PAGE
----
Johnny Kovak joins the Teamsters trade-union in a local chapter in the 1930s and works his way up in the organization. As he climbs higher and higher his methods become more ruthless and ... See full summary »
Years ago, Jack Carter left his Seattle home to become a Las Vegas mob casino financial enforcer. He returns for the funeral of his brother Richard 'Richie' after a car crash during a storm... See full summary »
Rachael Leigh Cook,
Angelo "Snaps" Provolone made his dying father a promise on his deathbed: he would leave the world of crime and become an honest businessman. Despite having no experience in making money in a legal fashion, Snaps sets about to keep his promise. He is faced with numerous problems: henchmen who know nothing but crime, the police who are convinced he is hatching a master plan, and Oscar, who has just got his daughter pregnant. Written by
Murray Chapman <firstname.lastname@example.org>
Aldo makes reference to Little Anthony and his Imperial. While we take this as an anachronistic reference to the doo-wop group, he could have meant it only as a reference to the car, so it's not wrong for him. See more »
[removing Connie's many weapons]
It's like disarming Germany.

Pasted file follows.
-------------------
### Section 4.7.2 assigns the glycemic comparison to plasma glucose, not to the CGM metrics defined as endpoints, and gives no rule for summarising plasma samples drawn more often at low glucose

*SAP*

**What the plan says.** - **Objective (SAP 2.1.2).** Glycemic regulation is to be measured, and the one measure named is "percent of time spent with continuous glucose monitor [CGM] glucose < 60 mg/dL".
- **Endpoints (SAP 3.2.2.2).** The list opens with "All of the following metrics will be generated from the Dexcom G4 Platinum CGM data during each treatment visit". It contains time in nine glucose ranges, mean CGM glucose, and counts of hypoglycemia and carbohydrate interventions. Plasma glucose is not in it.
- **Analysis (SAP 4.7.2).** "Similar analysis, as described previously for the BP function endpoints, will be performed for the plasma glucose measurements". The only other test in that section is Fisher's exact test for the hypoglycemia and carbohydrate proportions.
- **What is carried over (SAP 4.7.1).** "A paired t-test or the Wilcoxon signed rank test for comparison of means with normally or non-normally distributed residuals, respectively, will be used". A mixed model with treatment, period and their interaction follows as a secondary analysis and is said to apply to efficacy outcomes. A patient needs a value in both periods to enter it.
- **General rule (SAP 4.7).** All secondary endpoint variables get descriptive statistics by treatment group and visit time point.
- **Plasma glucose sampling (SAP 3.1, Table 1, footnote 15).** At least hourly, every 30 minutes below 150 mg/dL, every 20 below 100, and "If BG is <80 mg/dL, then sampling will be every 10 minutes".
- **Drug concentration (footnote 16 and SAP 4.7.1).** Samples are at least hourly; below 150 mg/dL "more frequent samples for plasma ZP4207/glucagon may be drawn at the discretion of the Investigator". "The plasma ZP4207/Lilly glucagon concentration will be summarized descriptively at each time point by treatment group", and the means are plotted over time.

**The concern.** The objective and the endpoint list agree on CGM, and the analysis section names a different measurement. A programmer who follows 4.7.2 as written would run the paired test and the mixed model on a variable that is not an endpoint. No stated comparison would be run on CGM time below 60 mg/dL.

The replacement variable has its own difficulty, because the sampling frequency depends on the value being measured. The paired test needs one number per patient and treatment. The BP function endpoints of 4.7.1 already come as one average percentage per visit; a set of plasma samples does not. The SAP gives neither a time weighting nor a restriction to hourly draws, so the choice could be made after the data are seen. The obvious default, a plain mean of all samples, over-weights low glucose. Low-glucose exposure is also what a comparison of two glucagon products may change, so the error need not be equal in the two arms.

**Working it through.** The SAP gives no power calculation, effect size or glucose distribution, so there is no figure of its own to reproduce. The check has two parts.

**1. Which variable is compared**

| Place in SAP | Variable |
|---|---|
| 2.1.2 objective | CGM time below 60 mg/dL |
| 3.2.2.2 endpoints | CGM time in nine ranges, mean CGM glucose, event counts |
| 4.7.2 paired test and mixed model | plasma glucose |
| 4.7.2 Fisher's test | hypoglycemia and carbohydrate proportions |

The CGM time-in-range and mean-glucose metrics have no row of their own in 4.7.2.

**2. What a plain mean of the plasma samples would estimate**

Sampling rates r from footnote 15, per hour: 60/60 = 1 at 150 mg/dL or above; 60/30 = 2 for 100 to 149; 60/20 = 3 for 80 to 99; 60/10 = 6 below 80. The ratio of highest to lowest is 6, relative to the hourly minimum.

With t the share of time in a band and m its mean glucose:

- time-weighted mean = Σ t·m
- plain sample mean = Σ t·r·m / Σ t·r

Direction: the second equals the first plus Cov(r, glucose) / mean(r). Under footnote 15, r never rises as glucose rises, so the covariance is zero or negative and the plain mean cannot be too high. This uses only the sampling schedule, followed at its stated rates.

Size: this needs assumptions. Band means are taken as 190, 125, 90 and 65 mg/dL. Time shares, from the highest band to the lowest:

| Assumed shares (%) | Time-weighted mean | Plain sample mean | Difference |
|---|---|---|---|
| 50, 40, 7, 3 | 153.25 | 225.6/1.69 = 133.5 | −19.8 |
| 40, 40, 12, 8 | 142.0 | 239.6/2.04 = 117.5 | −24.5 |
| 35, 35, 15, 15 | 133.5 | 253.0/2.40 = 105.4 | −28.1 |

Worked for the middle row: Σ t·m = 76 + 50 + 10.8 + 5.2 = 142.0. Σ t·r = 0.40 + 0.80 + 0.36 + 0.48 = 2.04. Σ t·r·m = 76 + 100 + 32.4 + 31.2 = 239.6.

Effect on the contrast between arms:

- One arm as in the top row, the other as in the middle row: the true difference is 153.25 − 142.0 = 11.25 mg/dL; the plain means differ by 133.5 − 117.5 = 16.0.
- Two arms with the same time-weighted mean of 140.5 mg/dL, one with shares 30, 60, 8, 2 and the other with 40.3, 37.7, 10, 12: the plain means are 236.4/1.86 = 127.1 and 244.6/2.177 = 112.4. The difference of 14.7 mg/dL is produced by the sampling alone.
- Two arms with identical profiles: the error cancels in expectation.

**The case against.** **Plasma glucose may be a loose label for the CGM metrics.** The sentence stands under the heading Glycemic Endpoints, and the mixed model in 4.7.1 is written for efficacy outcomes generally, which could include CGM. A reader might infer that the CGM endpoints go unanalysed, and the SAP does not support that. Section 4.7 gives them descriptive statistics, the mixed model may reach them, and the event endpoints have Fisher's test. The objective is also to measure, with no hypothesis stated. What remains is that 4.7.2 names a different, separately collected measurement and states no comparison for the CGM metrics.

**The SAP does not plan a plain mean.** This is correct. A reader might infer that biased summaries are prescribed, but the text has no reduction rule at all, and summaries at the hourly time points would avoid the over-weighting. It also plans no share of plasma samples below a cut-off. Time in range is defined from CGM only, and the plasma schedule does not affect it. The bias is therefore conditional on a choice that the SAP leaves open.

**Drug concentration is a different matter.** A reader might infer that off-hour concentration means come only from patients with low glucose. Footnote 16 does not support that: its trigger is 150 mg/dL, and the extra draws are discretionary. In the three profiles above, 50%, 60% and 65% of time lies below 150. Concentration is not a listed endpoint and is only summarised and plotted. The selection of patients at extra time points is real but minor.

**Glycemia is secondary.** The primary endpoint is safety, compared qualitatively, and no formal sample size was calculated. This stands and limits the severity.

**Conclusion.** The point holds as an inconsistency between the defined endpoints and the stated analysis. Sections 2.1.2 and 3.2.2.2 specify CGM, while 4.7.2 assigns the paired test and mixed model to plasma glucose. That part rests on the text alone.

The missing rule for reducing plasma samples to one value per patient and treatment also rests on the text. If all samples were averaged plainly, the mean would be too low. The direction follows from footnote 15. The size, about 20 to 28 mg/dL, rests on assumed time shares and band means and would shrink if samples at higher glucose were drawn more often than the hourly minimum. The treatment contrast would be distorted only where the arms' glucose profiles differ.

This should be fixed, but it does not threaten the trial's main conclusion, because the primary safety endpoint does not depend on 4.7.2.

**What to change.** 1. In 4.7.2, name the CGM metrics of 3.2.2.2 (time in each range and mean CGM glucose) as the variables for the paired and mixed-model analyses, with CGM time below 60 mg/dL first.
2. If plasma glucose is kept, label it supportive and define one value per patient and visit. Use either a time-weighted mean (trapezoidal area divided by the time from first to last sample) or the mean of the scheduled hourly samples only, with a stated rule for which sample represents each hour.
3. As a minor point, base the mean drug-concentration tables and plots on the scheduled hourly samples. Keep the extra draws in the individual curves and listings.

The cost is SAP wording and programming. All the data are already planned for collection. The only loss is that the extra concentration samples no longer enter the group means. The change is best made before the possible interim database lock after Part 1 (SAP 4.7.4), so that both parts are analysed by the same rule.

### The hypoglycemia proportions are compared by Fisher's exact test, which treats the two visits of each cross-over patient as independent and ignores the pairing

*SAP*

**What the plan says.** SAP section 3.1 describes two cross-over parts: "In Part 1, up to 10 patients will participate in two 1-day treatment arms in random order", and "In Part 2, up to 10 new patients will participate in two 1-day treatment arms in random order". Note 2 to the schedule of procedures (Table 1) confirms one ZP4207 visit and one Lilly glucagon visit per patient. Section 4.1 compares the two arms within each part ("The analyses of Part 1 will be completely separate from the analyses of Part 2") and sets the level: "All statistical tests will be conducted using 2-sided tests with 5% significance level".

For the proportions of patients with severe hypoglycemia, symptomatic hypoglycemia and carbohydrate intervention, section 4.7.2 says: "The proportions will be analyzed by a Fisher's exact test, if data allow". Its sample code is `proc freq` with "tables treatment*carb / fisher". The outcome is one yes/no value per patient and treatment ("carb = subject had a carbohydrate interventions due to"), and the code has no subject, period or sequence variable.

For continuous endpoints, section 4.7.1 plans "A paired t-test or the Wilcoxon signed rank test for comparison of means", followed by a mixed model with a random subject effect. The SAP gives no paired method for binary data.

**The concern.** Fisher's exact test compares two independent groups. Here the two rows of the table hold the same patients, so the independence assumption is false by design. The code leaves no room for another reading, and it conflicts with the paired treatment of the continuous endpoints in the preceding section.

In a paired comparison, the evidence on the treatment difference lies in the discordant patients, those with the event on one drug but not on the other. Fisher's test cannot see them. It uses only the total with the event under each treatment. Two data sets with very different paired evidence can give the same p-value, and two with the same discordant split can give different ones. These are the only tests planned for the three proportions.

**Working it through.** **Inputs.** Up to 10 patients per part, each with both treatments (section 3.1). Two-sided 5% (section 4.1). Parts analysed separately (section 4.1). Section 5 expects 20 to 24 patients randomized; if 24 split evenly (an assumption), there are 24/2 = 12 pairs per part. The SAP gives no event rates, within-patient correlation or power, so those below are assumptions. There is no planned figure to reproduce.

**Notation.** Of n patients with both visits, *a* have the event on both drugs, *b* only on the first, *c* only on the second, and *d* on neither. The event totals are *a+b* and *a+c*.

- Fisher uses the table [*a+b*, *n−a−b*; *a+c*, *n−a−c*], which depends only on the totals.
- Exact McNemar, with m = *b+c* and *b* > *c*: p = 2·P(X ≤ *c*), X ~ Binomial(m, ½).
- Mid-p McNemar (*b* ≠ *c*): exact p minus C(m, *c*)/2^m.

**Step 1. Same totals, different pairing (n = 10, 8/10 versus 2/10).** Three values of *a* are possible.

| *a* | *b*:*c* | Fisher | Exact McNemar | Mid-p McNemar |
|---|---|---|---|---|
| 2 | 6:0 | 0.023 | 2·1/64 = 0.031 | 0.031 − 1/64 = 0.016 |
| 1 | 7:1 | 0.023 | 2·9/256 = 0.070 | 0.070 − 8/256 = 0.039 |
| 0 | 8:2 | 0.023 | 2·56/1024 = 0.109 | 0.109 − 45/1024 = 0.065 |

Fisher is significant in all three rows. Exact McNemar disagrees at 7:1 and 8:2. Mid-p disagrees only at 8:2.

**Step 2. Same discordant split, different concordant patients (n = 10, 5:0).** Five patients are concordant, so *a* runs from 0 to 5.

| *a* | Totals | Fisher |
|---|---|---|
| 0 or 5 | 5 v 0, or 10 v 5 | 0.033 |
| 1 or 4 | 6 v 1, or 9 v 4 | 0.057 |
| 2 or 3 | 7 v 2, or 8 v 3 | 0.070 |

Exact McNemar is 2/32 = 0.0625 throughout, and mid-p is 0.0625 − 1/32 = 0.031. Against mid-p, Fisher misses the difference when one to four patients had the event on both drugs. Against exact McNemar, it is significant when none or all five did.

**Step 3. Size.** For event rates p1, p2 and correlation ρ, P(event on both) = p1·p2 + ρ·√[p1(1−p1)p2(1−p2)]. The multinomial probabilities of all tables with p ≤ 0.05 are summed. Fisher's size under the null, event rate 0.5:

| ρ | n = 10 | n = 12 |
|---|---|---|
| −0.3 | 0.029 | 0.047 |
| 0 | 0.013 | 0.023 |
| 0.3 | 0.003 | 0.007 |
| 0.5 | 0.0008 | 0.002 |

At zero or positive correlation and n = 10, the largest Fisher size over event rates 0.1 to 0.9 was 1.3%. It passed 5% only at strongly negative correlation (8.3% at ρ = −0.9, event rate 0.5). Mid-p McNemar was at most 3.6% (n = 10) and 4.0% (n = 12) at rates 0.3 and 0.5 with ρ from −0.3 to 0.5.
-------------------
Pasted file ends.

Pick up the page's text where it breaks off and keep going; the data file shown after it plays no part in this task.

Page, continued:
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Face on the Cutting Room Floor ........ Joe Dante See more »
I am very selective about the movies I buy for my personal library, and this one passed. The whole movie takes place between 8:30 a.m. and 12:00 noon, and the twists and complications never stop. It's packed with memorable one-liners and hilarious images: former hit-men being butlers and making fruit salad, a linguist (Tim Curry) whose unsolicited grammar corrections keep getting misunderstood, the melodramatic daughter (Marisa Tomei) of a gangster named after a cheese.
Few movies carry this many successive gut laughs. It's quite an ab workout. It's also comparitively clean—five or six swear words and some allusions to premarital pregnancy and activities. I highly recommend it.
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